So what is your take on ripped jeans? Do you say “oh yes” or “goodbye” to this fashion trend?

18th Aug2014

Dress or hide

by admin

za1Zainab Abdulla reflects on some of her experiences of university life.

Walking into my university on the first day earlier this year was absolutely tormenting. After years of binging on every college movie to hit the big screen, my perception of what my university life was going to be like was completely smashed. The problem about comedy college movies is that they sway you to believe that university is going to be the grounds for withered matriculants to blossom into the people they are truly meant to be. I guess that’s what matriculants deserve after surviving the gruelling, confidence-shattering life games of high school.

However, my experience so far was quite different to the college seen in the movies. I feel as though I have been thrown deep into shark-infested waters. As a result, university has ended up being a lot more cutthroat for me than high school.

As a first year Accounting Science student at Wits, I really did not know what vibe or experience at varsity really was. Of course, watching all my favourite college movies like Sydney White and Pitch Perfect I had a naïve expectation of being able to just be myself and finding the people that I was always meant to be friends with. I guess that is partly true, but nobody told me just how serious dressing is at university.

At Wits the Commerce, Law and Management faculties are situated on the west side of the main campus. The west side has a more urban vibe than the east side that compromises of the humanities and science faculties. Life on the east side of the campus appears to be a lot more mellow and friendly. This is thus very different to the west side of the university…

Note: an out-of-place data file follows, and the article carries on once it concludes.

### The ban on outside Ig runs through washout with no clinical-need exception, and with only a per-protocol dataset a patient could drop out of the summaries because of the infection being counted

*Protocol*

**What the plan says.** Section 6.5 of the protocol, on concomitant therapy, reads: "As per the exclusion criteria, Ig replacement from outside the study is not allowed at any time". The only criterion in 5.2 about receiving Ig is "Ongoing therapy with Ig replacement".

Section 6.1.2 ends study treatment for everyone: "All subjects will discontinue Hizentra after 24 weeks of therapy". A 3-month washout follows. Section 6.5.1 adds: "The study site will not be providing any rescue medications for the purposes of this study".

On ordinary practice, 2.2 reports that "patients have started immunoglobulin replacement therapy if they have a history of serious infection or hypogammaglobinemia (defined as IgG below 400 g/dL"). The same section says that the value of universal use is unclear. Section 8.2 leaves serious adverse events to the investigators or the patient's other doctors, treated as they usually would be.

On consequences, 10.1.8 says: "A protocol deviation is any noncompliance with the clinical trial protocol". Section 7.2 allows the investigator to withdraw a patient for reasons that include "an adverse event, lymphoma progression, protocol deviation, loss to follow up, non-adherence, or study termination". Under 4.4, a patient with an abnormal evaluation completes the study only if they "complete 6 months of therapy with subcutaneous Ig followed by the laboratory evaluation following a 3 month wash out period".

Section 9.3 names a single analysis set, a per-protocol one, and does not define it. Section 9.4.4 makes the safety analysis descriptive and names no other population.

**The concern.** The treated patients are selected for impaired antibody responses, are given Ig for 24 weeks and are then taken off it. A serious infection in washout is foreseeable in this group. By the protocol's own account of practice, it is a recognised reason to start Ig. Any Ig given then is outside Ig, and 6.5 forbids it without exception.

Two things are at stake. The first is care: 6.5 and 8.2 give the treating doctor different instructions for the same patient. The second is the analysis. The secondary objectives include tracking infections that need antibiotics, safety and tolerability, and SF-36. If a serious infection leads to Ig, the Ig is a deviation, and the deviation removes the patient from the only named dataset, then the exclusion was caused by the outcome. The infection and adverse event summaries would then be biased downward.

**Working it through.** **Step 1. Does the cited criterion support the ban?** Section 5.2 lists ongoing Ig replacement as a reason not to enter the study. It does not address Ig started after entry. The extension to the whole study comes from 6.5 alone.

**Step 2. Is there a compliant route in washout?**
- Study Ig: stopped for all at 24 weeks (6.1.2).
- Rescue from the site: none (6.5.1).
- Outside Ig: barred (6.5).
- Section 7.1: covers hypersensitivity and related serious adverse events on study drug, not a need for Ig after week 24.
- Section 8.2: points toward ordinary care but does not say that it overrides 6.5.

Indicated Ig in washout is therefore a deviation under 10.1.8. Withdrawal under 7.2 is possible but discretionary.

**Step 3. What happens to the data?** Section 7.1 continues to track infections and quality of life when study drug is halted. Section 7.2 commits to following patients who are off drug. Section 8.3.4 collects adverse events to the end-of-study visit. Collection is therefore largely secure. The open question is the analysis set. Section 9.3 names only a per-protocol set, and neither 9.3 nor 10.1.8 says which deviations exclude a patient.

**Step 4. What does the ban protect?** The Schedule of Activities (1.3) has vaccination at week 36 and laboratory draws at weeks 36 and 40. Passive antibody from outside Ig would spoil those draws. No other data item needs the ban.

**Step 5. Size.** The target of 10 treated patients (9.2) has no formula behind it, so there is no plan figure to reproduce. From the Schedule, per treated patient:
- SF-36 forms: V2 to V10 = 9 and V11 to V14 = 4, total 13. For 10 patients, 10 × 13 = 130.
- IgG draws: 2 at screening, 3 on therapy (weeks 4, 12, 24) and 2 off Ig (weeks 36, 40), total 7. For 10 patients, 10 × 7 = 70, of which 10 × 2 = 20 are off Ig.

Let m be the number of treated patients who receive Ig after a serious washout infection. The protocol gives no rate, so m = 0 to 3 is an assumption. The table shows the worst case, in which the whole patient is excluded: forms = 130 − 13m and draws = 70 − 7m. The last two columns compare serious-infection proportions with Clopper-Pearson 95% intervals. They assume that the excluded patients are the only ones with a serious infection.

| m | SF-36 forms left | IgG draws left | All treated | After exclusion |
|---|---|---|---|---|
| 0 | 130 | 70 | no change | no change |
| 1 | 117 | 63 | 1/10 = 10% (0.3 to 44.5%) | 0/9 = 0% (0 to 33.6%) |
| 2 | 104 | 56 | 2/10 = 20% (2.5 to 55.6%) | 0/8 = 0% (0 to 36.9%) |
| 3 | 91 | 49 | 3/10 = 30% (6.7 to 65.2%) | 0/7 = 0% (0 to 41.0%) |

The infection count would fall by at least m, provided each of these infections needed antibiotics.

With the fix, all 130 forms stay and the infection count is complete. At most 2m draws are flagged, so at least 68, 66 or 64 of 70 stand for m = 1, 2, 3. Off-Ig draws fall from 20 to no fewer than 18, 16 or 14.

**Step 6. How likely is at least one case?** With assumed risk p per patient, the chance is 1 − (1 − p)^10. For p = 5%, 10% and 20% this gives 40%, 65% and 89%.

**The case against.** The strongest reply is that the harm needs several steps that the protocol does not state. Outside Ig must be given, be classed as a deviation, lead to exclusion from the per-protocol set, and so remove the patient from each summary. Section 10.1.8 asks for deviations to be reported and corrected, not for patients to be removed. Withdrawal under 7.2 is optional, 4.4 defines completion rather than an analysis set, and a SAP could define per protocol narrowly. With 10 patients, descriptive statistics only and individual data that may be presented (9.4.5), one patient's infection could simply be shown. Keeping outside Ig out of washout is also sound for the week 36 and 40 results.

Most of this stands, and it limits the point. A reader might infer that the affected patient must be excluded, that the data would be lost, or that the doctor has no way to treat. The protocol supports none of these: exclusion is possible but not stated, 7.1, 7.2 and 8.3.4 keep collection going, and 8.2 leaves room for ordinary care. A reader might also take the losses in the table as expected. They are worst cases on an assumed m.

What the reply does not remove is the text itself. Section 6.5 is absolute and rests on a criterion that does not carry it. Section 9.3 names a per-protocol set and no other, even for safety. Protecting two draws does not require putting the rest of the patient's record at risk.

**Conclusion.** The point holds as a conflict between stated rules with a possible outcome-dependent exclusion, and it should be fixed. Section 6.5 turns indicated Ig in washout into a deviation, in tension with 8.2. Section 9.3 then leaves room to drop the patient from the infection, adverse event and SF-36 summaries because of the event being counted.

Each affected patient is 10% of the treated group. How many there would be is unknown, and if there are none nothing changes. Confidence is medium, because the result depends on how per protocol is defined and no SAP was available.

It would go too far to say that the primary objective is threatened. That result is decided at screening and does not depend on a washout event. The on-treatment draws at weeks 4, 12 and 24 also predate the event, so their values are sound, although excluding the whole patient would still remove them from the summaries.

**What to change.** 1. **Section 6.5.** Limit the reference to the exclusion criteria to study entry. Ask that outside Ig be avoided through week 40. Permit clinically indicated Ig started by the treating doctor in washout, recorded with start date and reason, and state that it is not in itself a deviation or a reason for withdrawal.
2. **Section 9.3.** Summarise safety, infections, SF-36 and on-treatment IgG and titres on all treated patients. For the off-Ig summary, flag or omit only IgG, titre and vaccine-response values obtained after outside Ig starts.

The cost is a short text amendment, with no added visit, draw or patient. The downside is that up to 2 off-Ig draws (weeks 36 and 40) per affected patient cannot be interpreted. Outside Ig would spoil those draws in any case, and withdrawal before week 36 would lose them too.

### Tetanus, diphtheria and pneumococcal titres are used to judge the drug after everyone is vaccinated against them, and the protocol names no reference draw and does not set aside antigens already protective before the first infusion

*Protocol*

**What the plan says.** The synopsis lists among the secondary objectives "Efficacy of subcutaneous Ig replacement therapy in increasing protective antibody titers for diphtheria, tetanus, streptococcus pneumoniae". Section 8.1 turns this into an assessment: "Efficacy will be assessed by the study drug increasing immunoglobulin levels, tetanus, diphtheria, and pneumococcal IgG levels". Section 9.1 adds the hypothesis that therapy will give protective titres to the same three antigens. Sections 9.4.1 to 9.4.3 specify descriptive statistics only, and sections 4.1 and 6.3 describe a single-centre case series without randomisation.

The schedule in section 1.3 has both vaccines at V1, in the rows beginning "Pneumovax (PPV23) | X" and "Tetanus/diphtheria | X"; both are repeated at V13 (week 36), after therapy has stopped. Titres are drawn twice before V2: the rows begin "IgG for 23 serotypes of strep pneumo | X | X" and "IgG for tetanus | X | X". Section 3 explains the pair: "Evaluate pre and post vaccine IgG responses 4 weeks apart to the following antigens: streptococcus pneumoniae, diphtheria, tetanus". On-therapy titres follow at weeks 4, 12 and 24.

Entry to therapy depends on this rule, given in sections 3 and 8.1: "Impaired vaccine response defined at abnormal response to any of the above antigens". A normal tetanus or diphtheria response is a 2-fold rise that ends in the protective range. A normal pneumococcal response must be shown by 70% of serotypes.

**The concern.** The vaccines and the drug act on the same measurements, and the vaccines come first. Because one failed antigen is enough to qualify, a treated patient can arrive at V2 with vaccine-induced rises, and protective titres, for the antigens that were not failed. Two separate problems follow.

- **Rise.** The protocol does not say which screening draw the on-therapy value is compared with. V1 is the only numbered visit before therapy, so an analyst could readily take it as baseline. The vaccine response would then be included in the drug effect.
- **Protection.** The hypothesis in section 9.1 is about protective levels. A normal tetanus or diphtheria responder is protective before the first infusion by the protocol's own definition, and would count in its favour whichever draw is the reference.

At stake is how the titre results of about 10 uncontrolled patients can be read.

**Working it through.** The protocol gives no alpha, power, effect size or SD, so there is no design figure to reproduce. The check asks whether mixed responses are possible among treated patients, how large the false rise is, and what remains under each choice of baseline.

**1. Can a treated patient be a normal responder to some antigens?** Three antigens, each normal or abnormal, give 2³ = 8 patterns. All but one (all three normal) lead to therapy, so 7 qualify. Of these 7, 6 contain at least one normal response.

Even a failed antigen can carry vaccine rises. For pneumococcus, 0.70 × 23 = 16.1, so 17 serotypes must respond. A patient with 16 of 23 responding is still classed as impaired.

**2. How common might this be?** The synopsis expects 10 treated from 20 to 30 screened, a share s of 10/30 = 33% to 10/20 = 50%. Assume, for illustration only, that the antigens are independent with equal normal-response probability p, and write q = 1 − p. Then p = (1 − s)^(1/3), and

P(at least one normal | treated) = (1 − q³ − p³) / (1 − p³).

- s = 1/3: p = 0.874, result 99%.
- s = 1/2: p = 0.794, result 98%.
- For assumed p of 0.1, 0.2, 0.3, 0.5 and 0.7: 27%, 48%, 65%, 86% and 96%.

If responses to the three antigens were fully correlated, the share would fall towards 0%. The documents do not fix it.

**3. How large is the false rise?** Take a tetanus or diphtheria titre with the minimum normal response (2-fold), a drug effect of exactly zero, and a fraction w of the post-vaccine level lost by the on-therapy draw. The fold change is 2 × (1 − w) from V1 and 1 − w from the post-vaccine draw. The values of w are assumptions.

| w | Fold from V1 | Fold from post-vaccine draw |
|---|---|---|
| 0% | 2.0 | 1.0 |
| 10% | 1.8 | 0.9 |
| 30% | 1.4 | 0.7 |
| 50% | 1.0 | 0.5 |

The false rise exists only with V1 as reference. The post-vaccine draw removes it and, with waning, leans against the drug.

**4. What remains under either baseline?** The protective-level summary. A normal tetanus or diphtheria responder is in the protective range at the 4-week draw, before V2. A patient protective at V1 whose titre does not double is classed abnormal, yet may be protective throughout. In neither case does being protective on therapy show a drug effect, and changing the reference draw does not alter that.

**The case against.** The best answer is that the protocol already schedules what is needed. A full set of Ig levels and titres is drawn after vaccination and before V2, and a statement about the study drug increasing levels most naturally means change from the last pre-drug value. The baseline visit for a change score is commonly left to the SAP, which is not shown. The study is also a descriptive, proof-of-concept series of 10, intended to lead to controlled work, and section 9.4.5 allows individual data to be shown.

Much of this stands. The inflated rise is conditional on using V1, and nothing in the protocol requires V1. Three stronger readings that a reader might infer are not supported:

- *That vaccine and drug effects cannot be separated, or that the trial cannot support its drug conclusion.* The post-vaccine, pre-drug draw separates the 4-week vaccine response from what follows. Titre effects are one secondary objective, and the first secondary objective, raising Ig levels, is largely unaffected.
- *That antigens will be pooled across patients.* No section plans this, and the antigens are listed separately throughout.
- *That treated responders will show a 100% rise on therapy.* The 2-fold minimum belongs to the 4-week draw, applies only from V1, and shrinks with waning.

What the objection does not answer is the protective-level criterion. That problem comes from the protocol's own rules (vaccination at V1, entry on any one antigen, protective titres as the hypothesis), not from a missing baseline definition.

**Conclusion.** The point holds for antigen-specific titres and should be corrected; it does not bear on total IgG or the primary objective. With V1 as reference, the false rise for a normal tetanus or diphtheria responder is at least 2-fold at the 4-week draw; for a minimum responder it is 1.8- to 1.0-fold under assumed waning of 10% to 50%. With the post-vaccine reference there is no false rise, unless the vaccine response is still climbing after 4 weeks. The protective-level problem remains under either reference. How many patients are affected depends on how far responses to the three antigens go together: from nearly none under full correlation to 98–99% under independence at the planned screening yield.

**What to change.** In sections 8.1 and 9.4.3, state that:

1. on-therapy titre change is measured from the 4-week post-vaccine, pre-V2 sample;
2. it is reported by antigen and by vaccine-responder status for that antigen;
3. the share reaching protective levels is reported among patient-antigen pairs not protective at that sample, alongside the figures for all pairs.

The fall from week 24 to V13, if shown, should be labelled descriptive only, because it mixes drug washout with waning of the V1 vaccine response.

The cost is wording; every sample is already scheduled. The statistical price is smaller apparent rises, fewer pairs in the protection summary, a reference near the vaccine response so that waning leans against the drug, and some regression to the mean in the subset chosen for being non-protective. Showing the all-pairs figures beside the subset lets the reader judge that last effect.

Every day, on West, it seems as though people who place major importance in dressing up surround me. Most of these fancy dressers however conform to mainstream conventional ideas of style and dressing. It seems as though many of their individuality has been compressed like tuna in a can because most just end up looking the same to me. While I am guilty of being partly consumed by the need for approval of my outfit for that day, this need is subtle and links to giving and receiving a compliment, a longer than usual stare or a quick smile. Of course being one of thousands of faces does make the importance of being recognized less important.

Though I always find myself, like many others, trying to sneak away to the restroom a few times a day just to have a glimpse of myself in the mirror and make sure that I am looking fine. However, it seems as though there are others who give a lot more importance to this whole dressing up thing.

While I respect the metropolitan vibe of the environment I study in, it has become quite oppressive. Most Accounting and Law students at the university would understand the scrutiny people face walking on the path in front of the FNB Accounting building. Having walked on that path, I can say that it felt like a very awkward experience as one feels completely under scrutiny. Some of the students that hang out there stand pompously in their cliques, groomed to impress and way overdressed. Standing there with their shades on (It seems they choose to stand as sitting down would tarnish their designer pants) they glare at the different faces that walk past. It’s as if you are under a microscope being analysed in detail. Personally, I think the aura there can thus be described as quite oppressive. Surely, this isn’t a healthy environment of education.

There’s thus also quite a bit of pressure in relation to trying to be myself without the fear of not fitting in. And with the thousands of people on campus, one of the few ways people are able to create an impression is through their dressing. Furthermore, I think people on the west campus tend to make friends with people that kind of have the same dressing sense or vibe as them (this is is just something I noted through personal observations). Of course this is not always the case.

Nevertheless, this discussion reminds me of timeless legend and rebel James Dean. It has been said that he lived by the following words:” Live fast, die young, and have a good-looking corpse”. He died in a car accident at the age of 24. I was very fascinated by James Dean and his bad boy phenotype in the past. There was something compelling about his views